“The protests are weakening,” Warong Dechgitvigrom, 59, of the Thai Pakdee royalist group, told Reuters. “The government can simply let the movement die on its own.”

Realists are behind a wave of treason charges against protest leaders – with a coordinated effort described by Warong to bring police complaints on charges that can lead to 15 years in prison.

Anyone can bring such a real insult complaint. The motifs included everything from using the king’s words disrespectfully to dressing in clothes that parody the royals.

At least 35 activists now face allegations of treason, many of them multiple, according to data from Thai Lawyers for Human Rights: Parit alone suffers eight. Total charges against all activists are now hundreds, including sedition, cybercrime, illegal assembly and mockery coronavirus restrictions.

“It can drain a lot of time, resources and energy,” said Ruangprapaikitseree of Tattep ‘Ford’, 23, who faces six charges, including treason and sedition. “It would be a lie if I said that sometimes I haven’t lost heart.”

Like other prominent protesters, he is not currently detained but is under police investigation to see if there is sufficient evidence for trial.


Thailand currently faces a new outbreak of coronavirus, with hundreds of cases reported among migrant fish workers – a discouragement at mass gatherings if not the complete blockade the country went through in early 2020.

“We fought during the pandemic and we did it without spreading the virus,” Parit said. “We can do more online.”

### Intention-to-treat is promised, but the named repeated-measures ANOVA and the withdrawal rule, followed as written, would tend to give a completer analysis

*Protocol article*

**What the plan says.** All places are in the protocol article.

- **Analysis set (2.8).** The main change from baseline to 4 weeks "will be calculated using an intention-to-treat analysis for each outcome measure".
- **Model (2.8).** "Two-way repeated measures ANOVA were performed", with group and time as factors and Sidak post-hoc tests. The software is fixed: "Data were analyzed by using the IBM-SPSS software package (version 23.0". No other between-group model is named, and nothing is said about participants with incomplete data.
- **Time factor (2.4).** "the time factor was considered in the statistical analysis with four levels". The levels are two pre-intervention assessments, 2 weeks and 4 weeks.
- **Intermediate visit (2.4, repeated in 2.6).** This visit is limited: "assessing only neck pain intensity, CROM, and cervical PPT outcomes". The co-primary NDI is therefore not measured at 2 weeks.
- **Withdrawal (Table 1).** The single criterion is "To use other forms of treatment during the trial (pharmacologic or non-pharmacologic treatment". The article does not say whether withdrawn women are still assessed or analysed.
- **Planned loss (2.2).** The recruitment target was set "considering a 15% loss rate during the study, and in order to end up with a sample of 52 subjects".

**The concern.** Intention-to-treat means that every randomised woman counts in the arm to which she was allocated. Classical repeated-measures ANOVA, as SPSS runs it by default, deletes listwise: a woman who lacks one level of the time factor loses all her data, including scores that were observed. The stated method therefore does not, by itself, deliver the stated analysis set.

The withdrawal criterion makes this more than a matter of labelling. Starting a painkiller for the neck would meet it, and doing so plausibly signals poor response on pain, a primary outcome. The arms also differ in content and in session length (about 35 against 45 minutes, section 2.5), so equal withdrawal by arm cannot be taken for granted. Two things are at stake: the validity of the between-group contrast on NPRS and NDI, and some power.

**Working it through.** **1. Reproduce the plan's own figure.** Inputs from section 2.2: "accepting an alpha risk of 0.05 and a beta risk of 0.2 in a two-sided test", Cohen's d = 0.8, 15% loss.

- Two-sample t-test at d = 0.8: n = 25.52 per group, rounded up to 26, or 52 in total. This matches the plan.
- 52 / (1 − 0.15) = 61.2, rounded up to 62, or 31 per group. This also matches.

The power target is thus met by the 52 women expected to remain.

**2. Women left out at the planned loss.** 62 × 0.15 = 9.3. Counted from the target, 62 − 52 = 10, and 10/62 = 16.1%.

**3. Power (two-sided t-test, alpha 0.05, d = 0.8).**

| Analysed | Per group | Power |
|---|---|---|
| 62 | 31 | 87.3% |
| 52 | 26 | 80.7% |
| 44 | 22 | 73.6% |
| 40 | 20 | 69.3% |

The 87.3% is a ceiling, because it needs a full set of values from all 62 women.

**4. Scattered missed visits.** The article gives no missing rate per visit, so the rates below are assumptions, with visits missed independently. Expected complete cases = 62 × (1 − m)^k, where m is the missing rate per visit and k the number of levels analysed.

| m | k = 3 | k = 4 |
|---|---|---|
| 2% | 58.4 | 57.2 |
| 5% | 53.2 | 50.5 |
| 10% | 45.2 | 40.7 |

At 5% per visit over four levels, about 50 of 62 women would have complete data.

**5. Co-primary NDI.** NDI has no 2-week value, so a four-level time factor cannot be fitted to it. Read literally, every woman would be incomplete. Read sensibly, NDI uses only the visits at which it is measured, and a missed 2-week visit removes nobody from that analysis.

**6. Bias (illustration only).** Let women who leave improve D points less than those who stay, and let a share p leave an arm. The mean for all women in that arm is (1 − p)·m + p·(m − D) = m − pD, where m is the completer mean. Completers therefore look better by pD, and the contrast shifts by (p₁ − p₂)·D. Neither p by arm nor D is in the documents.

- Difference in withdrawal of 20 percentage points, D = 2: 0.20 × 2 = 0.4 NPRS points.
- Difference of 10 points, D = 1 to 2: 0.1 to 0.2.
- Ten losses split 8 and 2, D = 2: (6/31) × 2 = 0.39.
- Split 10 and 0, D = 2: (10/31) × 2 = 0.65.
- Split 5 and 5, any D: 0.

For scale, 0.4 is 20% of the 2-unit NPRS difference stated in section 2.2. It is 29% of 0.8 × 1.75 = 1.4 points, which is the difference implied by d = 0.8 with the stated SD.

As in Hong Kong, online mobilization has been a hallmark of youth-led demonstrations in Thailand.

Demonstrating enough support to force change in the real world, however, is a bigger challenge. The provincial elections on December 20 largely returned establishment politicians despite being challenged for the first time by a movement with the support of young people.

And the reaction of the Royal Palace is increasing.

King Vajiralongkorn, 68, has begun an intense PR counter offensive with Queen Suthida, 42, as the driving force behind the campaign during visits to Thailand.

The king’s daughters and his 35-year-old royal consort, Sineenat Wongvajirapakdi, also attended lavish public events.

Sometimes spoken to crowds, sometimes signed on actual images, the mantra is that of national unity under the monarchy, whose power and prestige were strengthened during the seven-decade reign of the monarch’s late father, King Bhumibol Adulyadej.

“The monarchy and the people are inseparable,” the king told the crowd at a recent stop.

And while the numbers have rarely been as large as the tens of thousands who have joined the protests, the appearances are televised every night on the royal television newscast that remains popular with older Thais.

“This has won them many hearts and minds,” said Termsak Chalermpalanupap, a visiting fellow at the ISEAS-Yusof Ishak Institute in Singapore.

Having been absent in Europe for most of 2020, the king’s return to Thailand in October marked the start of an intense round of appearances. A Reuters tally showed over 40 events, including more than a dozen in which the king spoke individually to members of the public – previously unheard of.

For the protesters this is also a sign that they are having an impact and must move forward even if it takes years.

“You think the government didn’t respond, but it did,” said Arnon, the rights attorney. “The king who makes unusual trips is an answer. The government that uses the law to suppress or silence expressions is an answer.”

“The fire has taken. It will continue to burn,” he said.